This is one of the problems and one of the delights of India - the 1,000 different languages and dialects, the different tribes, peoples, regions, locales. In the training course, nobody spoke the same language!!! Many people could speak a bit or understand a bit of Hindi, but the main common language was English. The Assistant Programme Director from Chennai (Madras) told me that his group of accompanying street children spoke Tamil and a bit of English! So the English translations were not just for me, but for many of the participants. The folks from Nepal spoke English, and some Hindi as they were a mere 150 miles from Delhi.

Hassles aside, the Taj Mahal was...incredible. No picture really does it justice as it changes in appearance depending on your vantage point, and what the weather is like. It was the hottest day of the week, 40 degrees, and somewhat overcast and muggy, and it changed appearance as we were walking towards it! One felt like taking pictures of it constantly, just to capture the changes. It's just mesmerising. Totally constructed of marble, with black marble inscriptions from the Koran inlaid in white marble, and inlaid floral designs made of translucent jade, each flower made up of multiple pieces of jade cut precisely to fit together in the pattern...amazing!

On our return journey, we stopped at Mathura, the legendary birthplace of Krishna, and toured the temple complex. We had to check all items in a cloakroom and, when I asked why, was told about the communal violence that erupted on a fairly regular basis! Well...the most violent thing that happened when I was there was on the way back to the coach, where in the pitch black a cow nearly walked into me and speared me with its horns! We arrived back very late – about midnight – so I spent the next day sleeping in, reading and writing, and walking in the Lodhi Gardens during the afternoon, before getting ready for dinner. I was invited to a flat in South Delhi for a pre-flight dinner - the flight didn't depart until 02:00 Monday morning, timed I guess to arrive in London at 07:00, so there was plenty of time.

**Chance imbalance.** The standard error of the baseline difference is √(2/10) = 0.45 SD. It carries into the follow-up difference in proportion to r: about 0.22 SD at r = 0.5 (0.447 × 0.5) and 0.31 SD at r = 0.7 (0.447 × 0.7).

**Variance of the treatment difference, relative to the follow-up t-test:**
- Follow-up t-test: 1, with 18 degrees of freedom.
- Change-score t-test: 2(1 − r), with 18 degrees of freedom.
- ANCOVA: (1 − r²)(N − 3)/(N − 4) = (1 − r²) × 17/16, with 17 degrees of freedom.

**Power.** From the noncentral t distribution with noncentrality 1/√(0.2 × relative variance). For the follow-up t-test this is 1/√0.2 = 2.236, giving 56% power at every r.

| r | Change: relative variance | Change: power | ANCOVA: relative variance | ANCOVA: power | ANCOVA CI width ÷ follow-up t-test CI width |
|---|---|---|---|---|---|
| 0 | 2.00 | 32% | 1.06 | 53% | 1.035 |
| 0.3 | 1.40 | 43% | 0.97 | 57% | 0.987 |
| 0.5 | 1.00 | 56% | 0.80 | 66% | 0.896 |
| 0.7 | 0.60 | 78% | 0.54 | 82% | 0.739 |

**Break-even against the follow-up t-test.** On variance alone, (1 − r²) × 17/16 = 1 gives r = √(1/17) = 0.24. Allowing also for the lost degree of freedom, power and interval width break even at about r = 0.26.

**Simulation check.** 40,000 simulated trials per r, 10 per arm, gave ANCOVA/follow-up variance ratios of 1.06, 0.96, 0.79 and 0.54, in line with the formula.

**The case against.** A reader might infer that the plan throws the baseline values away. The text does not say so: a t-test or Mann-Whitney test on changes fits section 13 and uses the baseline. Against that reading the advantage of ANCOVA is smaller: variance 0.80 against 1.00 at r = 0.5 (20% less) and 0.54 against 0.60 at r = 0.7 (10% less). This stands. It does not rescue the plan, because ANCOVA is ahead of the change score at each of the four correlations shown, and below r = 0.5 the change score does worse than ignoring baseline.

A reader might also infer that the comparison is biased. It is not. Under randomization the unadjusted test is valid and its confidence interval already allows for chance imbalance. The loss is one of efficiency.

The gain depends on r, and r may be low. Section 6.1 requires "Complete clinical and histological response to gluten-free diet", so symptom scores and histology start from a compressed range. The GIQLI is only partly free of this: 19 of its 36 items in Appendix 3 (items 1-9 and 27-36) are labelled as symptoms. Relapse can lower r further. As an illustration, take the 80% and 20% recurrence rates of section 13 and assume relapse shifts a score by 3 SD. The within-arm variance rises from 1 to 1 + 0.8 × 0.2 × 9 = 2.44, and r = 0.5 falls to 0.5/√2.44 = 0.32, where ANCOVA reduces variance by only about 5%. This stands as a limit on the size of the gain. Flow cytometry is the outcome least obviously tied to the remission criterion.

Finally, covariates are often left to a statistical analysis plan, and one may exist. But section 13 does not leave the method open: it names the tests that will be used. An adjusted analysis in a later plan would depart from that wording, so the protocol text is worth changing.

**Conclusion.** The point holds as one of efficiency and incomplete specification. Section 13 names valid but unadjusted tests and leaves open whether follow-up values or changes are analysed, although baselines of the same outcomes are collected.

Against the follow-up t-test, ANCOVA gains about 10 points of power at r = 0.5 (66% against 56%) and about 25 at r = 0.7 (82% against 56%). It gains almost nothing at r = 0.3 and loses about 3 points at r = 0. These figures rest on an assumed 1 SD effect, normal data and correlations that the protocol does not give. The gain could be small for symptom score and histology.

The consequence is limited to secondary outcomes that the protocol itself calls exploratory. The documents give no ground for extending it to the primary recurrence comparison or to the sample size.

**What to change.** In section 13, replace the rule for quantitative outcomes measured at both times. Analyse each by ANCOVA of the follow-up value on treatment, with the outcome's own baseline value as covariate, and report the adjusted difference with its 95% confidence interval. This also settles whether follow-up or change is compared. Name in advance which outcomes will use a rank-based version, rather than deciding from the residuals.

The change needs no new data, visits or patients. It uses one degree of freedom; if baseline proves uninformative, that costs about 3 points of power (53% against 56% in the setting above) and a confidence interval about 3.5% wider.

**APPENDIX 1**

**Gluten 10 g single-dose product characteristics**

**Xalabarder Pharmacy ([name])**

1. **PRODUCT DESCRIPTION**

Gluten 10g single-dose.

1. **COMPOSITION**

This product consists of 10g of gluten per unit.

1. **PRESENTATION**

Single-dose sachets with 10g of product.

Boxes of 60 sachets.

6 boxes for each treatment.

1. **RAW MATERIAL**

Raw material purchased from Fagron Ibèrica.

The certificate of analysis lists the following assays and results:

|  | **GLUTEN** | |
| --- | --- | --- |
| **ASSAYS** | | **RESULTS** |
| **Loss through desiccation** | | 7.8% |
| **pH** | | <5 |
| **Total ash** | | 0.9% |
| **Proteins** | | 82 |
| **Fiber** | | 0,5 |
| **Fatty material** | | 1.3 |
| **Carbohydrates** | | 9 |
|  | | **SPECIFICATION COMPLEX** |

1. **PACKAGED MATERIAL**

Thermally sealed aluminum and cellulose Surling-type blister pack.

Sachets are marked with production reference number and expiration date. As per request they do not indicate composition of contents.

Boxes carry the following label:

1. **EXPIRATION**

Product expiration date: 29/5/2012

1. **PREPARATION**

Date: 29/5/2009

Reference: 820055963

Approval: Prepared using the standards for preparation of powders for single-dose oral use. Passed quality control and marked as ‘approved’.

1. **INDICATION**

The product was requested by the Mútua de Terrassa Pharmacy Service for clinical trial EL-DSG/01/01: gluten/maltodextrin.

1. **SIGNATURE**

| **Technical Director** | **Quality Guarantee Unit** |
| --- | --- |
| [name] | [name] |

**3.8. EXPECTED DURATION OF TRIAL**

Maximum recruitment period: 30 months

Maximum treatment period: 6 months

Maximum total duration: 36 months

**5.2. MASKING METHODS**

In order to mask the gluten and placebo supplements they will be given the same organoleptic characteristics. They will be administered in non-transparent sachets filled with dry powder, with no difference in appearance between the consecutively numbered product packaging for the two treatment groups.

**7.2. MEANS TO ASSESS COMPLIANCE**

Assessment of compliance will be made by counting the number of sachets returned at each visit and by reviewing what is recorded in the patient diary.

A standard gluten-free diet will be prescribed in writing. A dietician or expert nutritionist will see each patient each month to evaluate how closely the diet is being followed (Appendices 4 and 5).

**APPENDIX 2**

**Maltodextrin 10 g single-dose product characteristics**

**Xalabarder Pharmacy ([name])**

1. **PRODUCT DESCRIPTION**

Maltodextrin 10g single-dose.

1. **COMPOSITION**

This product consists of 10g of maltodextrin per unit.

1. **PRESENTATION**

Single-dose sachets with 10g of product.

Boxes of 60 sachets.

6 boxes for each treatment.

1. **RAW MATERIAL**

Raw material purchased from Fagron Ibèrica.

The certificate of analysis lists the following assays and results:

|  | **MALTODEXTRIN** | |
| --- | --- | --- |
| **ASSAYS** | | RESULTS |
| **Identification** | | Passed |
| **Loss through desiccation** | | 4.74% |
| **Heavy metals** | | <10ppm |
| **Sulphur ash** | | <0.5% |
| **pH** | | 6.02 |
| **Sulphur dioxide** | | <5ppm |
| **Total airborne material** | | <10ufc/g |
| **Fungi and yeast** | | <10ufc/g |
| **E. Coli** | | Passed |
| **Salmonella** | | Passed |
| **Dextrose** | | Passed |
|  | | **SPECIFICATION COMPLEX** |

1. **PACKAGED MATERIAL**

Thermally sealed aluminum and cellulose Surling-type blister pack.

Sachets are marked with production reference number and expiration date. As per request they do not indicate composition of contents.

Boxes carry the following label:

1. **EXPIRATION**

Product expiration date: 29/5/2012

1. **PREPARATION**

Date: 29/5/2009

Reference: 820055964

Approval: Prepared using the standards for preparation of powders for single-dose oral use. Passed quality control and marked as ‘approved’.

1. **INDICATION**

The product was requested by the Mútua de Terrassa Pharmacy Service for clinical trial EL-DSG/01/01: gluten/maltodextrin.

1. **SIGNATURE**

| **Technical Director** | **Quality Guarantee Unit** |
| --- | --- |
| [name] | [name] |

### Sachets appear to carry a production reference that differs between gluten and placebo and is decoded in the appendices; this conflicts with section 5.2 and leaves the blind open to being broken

I ordered a taxi and was told to get the driver to ring my destination for directions – as I could find the place on the map, I didn’t see any need. Well, there was…the driver was okay getting to the general district (Chittaranjan Park), but terrible at finding the address (the blocks all have letters and numbers), and kept stopping to ask people, waving away my map, until I ended up directing him! Dinner was great - homemade Indian food - and I brought petha, the little doughnut-like cakes that I had bought at the Famous Petha shop on the Agra Road the previous day.

My taxi to the airport was uneventful but, as in most trips in the city, I saw something new or different: an open truck full of 60 people, all standing up and swaying as we drove along the highway at 50 mph.